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Why Cancer Symptoms May Elude M.D.

February 25, 2012
By

FRIDAY, Feb. 24 (HealthDay News) — Diagnosing cancer is more difficult
in certain groups of patients, according to a British study.

Researchers analyzed data gathered from more than 41,000 patients with
24 types of cancer who were treated in 158 hospitals across England. They
found that 77 percent of those who saw their family doctor about
suspicious symptoms were referred to a hospital after only one or two
consultations.

However, the study found that women, young people, non-white patients
and patients with less common cancers were more likely to see their family
doctor three or more times before they were referred to a hospital.

The researchers identified large differences in the promptness of
family doctors in England to diagnose different types of cancer. Patients
with symptoms of multiple myeloma, lung and pancreatic cancer required
many more consultations with their family doctor before they were referred
to a hospital, compared to patients with more common cancers such as
breast, melanoma and testicular.

For example, almost 51 percent of patients with the blood cancer
multiple myeloma required multiple visits to their family doctor before
referral, compared with less than 8 percent of breast cancer patients.

Differences in the nature and characteristics of symptoms may explain
why certain cancers are more difficult to diagnose, the researchers said.
For example, multiple myeloma is especially difficult to diagnose because
it mimics other conditions, while a breast lump may readily suggest
cancer, the authors said.

They also said that doctors may be less likely to consider cancer in
younger patients and may have communication difficulties with patients
from different ethnic groups, which may explain why cancer diagnoses can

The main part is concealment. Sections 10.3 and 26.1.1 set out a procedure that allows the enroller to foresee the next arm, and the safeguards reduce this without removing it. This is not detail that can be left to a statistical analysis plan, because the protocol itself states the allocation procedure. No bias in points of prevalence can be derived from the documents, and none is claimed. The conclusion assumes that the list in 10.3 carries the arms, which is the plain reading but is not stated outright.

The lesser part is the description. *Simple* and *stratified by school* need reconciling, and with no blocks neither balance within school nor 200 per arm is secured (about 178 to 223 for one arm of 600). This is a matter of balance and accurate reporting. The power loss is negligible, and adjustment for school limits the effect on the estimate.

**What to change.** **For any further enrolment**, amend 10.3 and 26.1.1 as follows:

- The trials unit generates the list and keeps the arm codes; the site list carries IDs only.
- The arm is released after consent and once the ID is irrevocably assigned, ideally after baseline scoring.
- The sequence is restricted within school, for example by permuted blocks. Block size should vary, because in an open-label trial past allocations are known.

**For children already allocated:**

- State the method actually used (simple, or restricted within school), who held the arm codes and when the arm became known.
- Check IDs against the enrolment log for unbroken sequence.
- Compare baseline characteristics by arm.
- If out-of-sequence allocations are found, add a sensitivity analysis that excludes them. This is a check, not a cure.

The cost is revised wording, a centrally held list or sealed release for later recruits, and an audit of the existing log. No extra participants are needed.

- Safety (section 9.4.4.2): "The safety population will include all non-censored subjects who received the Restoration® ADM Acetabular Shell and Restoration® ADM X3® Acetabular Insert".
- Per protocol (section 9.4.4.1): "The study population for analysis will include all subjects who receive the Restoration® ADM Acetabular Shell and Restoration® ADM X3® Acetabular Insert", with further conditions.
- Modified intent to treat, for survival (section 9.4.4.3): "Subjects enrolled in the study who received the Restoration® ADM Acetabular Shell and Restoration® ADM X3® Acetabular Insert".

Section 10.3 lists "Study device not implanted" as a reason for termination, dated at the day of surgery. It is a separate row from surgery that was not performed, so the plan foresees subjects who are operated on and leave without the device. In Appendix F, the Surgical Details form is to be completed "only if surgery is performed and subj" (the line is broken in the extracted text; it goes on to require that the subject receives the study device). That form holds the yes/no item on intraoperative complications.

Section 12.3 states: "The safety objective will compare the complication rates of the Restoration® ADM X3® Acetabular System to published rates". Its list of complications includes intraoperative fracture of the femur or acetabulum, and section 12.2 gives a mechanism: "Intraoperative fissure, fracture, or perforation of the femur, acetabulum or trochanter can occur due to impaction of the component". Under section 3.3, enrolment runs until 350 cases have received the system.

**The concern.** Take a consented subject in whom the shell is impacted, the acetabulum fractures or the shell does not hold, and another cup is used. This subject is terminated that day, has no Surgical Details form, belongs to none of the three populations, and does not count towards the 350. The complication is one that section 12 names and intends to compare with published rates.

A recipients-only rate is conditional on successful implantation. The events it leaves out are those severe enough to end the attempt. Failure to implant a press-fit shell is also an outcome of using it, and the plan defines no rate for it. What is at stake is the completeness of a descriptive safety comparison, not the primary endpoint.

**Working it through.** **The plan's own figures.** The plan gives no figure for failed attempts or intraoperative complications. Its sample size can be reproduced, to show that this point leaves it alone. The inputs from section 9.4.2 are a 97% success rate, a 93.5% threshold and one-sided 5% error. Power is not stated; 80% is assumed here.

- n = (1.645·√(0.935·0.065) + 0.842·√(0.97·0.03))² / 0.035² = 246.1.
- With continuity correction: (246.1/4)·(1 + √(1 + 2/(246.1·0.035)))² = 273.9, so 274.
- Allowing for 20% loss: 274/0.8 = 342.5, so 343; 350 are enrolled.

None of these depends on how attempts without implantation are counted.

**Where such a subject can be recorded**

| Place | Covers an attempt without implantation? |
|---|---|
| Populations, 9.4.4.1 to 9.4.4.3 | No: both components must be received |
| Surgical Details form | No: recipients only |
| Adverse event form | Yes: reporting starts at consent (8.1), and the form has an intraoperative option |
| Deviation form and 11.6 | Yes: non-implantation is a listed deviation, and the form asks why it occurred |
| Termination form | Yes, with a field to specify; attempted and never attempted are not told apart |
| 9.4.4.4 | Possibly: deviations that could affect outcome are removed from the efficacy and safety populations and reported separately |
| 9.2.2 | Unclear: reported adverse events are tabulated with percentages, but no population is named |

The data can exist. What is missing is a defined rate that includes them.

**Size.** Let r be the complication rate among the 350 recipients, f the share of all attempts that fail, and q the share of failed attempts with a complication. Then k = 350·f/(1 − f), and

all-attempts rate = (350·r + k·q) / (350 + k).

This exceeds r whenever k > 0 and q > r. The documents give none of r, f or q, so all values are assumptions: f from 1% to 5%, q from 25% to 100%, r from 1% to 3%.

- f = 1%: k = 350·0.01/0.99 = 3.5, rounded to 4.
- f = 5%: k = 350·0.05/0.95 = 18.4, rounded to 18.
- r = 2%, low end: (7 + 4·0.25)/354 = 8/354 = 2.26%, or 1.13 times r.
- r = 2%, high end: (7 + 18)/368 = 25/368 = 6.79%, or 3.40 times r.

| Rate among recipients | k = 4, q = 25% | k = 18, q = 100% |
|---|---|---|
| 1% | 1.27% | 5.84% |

take longer in these patients.

The study appears online Feb. 24 in The Lancet Oncology.

“These findings highlight limitations in current scientific knowledge,”
lead author Georgios Lyratzopoulos, of Cambridge University, said in a
journal news release. “Medical research in recent decades has prioritized
improving cancer treatments, but knowledge about the ‘symptom signature’
of common cancers and practical solutions on how best to diagnose them is
still emerging.”

Martin Guilliford, of King’s College London, wrote in an accompanying
editorial that the findings raise several questions that should be tested
in future research.

He said some of those questions are: “Do modes of cancer presentation
vary systematically between different groups of patients? Are (family
doctors) more reluctant to refer young or non-white patients for
investigation of possible cancer? Are participants in these groups less
willing to accept a referral to investigate possible cancer?”

More information

The American Academy of Family Physicians has more about cancer diagnosis and tests.

Article source: http://news.yahoo.com/why-cancer-symptoms-may-elude-m-d-140206960.html

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